An ion is an atom that has more or less electrons than protons or a neutral atom, in which they match, and the term state of ionization (or, more briefly, just ionization) is used to characterize this difference, e.g., "missing two electrons". The term is also used regarding the degree to which this is true of a material (collection of atoms/ions, e.g., what percent is ionized and/or how many electrons are missing) or simply to assert that an atom is ionized.
For a collection of atoms, e.g., a gas, the percentages of the gas at each state of ionization is of interest, because of its relation to temperature and to the production of the spectral lines, allowing the study of spectral lines to be used to determine temperature, through the Saha equation.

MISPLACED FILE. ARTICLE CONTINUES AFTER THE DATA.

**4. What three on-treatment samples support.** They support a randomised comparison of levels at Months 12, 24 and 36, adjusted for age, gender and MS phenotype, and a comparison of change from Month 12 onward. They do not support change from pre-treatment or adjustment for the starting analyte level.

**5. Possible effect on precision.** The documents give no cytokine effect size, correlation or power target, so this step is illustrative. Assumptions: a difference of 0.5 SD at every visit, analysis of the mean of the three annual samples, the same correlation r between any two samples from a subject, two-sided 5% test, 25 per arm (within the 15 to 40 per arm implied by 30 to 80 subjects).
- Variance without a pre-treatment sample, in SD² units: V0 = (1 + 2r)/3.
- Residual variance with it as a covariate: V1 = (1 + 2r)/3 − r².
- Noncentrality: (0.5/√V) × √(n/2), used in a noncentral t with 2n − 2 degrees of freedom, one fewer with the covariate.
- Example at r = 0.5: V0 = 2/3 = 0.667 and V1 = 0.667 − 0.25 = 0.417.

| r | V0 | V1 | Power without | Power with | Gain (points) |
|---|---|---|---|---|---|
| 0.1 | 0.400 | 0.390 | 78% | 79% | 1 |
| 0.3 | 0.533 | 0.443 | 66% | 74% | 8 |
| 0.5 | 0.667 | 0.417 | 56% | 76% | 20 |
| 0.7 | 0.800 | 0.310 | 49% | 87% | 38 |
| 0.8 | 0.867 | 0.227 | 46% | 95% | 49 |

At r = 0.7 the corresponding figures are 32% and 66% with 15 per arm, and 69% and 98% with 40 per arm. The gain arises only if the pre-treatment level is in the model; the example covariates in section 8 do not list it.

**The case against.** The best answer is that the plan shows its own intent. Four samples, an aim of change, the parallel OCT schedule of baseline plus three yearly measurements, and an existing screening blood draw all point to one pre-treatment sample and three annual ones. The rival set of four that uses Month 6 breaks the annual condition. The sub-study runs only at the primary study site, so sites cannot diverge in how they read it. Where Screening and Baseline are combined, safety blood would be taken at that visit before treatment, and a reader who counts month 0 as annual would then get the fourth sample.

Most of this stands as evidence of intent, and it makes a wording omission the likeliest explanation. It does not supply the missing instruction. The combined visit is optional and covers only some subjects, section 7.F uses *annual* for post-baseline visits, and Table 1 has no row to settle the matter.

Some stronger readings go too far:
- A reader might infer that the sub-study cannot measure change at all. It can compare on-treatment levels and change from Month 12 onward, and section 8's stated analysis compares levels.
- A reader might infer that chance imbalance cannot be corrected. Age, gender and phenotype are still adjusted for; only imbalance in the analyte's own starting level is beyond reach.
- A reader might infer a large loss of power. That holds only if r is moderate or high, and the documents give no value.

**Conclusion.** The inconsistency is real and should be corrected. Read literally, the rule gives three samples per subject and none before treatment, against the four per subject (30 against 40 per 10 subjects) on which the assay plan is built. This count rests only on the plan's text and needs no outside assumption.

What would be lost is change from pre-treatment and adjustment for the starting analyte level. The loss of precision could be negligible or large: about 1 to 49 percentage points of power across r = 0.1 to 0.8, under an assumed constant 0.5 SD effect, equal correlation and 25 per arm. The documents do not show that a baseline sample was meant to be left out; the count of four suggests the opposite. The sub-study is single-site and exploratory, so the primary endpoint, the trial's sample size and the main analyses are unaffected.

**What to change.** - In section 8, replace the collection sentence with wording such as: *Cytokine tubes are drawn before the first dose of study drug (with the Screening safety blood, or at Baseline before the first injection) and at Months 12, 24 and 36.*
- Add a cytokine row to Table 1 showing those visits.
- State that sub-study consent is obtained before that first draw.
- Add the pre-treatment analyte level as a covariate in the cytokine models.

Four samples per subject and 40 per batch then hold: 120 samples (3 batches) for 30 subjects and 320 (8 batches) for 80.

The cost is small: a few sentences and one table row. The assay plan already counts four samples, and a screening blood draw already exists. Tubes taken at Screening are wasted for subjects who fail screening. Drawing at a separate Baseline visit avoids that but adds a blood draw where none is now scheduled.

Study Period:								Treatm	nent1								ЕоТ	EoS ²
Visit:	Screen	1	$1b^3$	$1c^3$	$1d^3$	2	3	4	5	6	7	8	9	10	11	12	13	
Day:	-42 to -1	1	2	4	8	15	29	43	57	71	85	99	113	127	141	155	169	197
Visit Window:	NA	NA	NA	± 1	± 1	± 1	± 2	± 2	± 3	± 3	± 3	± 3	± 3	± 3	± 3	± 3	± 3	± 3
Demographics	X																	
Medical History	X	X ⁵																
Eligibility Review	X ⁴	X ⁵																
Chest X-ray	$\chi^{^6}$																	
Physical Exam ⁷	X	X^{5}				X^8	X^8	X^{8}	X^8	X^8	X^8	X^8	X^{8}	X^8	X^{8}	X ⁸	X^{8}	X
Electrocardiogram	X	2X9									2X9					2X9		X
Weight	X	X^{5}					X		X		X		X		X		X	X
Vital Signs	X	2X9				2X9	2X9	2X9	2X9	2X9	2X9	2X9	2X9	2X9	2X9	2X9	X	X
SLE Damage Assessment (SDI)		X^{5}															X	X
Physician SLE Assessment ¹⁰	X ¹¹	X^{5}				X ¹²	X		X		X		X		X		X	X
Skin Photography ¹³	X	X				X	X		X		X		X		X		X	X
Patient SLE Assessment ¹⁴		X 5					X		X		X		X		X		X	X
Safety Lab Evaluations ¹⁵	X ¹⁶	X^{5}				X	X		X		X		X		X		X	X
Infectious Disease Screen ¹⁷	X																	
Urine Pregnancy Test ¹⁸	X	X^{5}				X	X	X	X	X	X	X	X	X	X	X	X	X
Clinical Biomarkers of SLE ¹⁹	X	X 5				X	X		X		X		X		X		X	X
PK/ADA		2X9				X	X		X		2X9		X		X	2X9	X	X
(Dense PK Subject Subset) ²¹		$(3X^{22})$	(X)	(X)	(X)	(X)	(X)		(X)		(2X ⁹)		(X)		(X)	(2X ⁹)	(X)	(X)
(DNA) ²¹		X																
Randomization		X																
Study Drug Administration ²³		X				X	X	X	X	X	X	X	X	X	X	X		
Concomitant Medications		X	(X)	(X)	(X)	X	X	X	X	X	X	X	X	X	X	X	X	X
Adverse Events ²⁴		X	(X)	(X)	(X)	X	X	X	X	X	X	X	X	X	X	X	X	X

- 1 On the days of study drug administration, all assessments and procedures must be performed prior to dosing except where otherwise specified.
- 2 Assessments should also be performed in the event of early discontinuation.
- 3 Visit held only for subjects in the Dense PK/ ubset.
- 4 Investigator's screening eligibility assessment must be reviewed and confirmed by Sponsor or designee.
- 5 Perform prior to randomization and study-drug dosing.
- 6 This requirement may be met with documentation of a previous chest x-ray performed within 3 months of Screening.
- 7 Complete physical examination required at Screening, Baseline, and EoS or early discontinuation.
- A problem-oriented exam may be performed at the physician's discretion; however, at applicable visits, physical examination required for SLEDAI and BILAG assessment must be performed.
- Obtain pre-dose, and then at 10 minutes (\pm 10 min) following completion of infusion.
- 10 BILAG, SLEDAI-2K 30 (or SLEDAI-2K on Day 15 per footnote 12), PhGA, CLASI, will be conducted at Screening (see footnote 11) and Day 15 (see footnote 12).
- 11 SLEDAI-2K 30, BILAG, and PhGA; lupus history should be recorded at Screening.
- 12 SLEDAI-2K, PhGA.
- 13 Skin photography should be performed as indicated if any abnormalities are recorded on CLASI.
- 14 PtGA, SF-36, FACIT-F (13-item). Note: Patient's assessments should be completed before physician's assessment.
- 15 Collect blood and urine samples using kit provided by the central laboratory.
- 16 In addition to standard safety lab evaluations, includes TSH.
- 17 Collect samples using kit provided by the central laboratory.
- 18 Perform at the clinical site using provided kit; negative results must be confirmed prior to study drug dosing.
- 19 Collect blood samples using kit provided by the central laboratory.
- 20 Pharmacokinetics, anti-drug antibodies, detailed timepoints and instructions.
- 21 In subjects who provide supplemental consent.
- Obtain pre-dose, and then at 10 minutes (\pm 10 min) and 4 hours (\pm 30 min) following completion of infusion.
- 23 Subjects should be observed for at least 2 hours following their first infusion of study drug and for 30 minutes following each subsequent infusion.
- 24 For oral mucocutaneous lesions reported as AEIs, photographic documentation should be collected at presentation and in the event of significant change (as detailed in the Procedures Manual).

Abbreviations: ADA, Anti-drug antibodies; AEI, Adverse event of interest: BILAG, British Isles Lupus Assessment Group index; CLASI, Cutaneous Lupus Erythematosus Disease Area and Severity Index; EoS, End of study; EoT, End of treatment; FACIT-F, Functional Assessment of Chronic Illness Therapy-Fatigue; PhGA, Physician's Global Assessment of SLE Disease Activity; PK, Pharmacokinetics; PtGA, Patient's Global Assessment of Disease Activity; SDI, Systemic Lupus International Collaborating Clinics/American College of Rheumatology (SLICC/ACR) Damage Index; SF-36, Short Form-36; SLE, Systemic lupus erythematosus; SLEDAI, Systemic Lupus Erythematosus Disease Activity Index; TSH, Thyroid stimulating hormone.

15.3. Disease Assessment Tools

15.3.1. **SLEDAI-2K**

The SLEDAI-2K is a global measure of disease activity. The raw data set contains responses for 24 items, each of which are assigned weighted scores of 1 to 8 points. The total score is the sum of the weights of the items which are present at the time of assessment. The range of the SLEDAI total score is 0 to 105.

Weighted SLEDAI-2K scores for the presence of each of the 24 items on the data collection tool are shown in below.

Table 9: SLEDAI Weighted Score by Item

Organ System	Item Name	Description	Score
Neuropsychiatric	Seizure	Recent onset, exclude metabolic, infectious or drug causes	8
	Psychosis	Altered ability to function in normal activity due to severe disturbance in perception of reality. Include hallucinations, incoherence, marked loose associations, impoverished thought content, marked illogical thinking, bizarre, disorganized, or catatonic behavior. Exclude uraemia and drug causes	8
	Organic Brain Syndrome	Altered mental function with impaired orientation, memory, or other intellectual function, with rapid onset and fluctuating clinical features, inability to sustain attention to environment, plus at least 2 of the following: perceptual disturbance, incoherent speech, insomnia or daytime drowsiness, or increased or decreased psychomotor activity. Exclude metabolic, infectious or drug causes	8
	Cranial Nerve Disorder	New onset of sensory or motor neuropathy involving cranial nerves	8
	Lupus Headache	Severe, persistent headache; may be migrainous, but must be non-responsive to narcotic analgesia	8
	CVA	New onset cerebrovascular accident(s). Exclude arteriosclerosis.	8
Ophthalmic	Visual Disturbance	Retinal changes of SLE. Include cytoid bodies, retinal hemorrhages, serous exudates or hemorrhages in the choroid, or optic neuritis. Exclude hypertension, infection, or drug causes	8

In astronomy, the following terminology is often used: the chemical symbol followed by I means neutral, II means singly ionized, III for doubly ionized, etc., e.g., CI, CII, CIII for carbon at these three states of ionization. The more common symbol in other sciences is (e.g., for hydrogen), H+ for singly ionized, H++ for doubly ionized, etc.